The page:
This week in public records – Texas – Arizona

Public reaction to inmate data posted by a Texas county has lead the agency to remove it.

Less than three weeks after information about Tarrant County Jail inmates became available online, county officials agreed Tuesday to cut back on the project because of complaints that photographs and old arrest information should not be so easily accessible to the public.

By now you’re probably aware that there’s no such animal as a thorough court records check, even in an individual county. Why? Because there are hidden dockets that are not accessible to the public and are not recorded in the court index of cases. Also, some records are deemed confidential, not just juvenile matters but divorce and other civil cases.

Take a look at the Pima County, Arizona Confidential Sensitive Data Form. This is the document on which a filer enters all personal and financial information of case parties. It’s then sealed, like closed adoption records, only available by court order. If the filer neglects to put the personal information on the confidential form, the entire document can be sealed. And how likely is it that a judge will expose the file to your light of day? An Arizona attorney discovered that a 1997 divorce file had been sealed. No reason was given. The judge who reveiwed the file in response to the attorney’s request to have it opened, denied access, according to the Tucson Citizen.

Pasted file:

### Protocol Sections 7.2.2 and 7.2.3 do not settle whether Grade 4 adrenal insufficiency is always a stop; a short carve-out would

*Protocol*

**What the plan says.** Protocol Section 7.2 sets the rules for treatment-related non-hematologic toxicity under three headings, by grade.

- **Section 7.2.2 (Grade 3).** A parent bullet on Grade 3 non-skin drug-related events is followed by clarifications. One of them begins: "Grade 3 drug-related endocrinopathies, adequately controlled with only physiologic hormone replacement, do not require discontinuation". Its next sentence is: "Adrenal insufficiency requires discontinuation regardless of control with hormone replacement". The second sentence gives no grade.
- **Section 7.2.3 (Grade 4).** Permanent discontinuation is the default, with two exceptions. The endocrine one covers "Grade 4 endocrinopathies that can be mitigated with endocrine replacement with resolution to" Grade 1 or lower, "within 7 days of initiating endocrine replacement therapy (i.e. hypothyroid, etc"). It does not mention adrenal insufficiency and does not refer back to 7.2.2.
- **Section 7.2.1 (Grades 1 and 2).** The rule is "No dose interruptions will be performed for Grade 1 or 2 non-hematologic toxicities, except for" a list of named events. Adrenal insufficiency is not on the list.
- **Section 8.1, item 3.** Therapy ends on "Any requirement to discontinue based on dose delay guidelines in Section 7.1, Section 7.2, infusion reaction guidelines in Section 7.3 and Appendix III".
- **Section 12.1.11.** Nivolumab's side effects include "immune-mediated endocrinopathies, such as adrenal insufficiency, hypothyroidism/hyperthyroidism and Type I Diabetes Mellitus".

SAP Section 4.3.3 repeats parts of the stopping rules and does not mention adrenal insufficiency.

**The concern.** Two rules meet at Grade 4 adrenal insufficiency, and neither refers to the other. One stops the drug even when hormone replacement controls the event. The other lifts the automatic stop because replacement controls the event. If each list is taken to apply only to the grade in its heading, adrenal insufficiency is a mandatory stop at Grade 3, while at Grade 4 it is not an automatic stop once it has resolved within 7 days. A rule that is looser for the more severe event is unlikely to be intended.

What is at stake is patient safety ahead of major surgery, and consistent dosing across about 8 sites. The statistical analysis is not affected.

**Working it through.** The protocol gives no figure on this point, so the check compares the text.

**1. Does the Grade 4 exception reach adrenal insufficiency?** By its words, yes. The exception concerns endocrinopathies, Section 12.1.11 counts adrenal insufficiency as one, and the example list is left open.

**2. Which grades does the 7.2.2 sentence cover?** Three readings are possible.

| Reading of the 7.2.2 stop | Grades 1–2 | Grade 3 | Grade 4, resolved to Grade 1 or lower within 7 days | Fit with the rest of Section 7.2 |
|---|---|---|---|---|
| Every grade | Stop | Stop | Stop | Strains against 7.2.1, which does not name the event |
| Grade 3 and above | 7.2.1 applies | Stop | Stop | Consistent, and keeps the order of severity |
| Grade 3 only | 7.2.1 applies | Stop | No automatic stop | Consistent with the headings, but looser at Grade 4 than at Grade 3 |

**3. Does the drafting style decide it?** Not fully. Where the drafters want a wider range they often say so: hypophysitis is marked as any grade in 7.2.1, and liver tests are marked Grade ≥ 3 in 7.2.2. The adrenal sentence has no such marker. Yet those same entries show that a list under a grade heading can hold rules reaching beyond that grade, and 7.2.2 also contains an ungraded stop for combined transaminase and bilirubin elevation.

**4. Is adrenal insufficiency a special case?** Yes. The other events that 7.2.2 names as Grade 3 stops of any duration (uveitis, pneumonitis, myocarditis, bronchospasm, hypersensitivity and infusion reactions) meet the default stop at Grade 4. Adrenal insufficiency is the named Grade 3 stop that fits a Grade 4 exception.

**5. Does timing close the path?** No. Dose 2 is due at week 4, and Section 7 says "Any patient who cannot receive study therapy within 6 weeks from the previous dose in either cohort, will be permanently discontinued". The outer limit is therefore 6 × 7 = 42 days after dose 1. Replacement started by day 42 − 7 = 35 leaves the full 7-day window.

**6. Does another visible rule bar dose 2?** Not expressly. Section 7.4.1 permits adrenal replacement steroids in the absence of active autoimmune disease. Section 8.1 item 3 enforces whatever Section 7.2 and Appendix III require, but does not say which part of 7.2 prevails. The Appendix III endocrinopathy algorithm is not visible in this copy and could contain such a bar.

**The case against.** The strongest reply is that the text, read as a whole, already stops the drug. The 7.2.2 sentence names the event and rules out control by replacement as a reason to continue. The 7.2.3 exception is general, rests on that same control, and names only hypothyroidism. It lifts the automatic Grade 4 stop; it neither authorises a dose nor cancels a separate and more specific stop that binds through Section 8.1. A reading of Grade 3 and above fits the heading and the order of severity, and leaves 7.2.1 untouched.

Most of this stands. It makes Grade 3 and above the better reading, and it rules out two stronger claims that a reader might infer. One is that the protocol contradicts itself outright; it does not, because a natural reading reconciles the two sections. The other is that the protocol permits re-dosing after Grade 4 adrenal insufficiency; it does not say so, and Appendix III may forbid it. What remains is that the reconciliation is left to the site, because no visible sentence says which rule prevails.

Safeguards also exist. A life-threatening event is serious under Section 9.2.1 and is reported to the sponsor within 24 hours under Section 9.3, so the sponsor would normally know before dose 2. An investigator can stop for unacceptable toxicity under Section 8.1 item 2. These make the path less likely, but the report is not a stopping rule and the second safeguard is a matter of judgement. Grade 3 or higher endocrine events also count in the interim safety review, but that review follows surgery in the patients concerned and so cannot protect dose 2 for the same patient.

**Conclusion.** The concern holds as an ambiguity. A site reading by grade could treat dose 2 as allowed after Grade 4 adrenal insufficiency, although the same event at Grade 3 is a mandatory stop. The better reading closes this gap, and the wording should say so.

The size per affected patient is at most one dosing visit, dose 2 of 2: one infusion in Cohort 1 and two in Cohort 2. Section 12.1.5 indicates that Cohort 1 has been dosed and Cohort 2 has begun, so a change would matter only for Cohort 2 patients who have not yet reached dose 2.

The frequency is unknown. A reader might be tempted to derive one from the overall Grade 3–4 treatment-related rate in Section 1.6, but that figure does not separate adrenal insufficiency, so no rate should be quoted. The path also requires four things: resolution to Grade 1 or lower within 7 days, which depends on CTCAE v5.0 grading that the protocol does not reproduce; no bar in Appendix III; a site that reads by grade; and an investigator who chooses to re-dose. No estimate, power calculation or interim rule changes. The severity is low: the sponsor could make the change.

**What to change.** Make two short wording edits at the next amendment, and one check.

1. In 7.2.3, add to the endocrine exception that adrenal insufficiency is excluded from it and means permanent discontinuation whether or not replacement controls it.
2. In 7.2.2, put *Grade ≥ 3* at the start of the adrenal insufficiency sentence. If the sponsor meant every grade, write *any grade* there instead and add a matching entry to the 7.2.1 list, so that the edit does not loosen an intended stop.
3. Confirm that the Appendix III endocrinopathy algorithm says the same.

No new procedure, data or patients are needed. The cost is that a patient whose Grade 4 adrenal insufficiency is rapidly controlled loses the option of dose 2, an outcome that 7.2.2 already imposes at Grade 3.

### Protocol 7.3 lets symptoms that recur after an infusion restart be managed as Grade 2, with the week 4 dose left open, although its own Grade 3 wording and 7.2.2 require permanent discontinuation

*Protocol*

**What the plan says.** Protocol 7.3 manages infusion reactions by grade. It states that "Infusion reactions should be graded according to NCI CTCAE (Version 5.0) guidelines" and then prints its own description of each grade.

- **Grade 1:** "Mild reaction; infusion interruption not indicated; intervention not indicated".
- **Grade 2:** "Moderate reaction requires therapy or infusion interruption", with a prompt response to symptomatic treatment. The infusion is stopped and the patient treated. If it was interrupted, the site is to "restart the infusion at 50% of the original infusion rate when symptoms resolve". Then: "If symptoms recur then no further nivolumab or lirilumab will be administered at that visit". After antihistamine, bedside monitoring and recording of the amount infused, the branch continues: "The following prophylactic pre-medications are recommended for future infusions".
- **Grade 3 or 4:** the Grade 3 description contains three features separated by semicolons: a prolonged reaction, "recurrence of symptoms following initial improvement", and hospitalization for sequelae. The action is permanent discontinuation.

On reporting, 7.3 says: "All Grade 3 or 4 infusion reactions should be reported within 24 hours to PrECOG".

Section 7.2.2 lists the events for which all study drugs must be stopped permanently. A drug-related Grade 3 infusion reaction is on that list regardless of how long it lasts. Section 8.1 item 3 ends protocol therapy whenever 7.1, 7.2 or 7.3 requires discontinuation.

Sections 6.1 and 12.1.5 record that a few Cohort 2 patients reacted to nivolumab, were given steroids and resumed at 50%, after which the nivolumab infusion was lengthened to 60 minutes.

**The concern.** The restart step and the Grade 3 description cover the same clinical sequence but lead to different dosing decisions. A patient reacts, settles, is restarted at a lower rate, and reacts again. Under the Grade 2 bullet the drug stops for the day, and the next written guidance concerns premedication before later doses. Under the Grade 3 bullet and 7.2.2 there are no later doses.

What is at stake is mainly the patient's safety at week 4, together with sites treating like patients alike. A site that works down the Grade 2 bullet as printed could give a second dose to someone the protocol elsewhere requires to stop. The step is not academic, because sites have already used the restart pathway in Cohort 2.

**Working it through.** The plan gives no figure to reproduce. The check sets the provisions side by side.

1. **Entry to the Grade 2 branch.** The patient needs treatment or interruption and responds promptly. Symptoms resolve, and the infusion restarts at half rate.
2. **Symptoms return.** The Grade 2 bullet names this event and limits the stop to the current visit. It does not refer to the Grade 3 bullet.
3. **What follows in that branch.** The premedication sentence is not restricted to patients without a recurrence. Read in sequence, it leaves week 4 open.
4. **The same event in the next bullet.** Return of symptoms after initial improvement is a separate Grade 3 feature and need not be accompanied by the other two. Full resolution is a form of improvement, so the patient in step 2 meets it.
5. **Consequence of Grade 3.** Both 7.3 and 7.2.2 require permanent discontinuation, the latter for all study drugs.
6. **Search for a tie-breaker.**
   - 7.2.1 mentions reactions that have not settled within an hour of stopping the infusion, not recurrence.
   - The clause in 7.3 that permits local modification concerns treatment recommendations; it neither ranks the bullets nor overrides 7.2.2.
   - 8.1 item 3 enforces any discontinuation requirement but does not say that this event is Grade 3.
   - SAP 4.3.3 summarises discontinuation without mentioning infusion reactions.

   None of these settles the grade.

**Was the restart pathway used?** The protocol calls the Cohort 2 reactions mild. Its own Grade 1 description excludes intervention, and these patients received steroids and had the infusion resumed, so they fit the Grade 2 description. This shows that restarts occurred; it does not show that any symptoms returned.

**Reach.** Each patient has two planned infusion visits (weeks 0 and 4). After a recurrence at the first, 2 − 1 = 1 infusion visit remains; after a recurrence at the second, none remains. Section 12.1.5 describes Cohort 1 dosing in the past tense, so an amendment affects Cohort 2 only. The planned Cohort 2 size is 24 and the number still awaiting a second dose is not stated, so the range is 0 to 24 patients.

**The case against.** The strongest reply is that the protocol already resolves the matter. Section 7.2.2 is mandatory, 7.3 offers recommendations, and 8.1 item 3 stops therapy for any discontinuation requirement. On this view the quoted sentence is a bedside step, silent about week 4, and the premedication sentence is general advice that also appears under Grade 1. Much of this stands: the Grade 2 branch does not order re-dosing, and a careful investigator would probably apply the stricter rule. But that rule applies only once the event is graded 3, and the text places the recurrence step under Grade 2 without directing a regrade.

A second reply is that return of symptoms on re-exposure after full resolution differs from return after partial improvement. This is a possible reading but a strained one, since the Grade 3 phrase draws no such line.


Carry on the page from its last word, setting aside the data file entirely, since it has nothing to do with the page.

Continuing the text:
Judge John Davis ruled in Pima County Superior Court that, “It is presumed that court records should be open and available to the public.”

But Davis, after inspecting the file, did not order the divorce case opened. He wrote that Kirschner already had obtained the information he needed and there was nothing else of use to him in the file.

“Little or no impact on the public or the public’s broader constitutional rights is involved,” Davis wrote.

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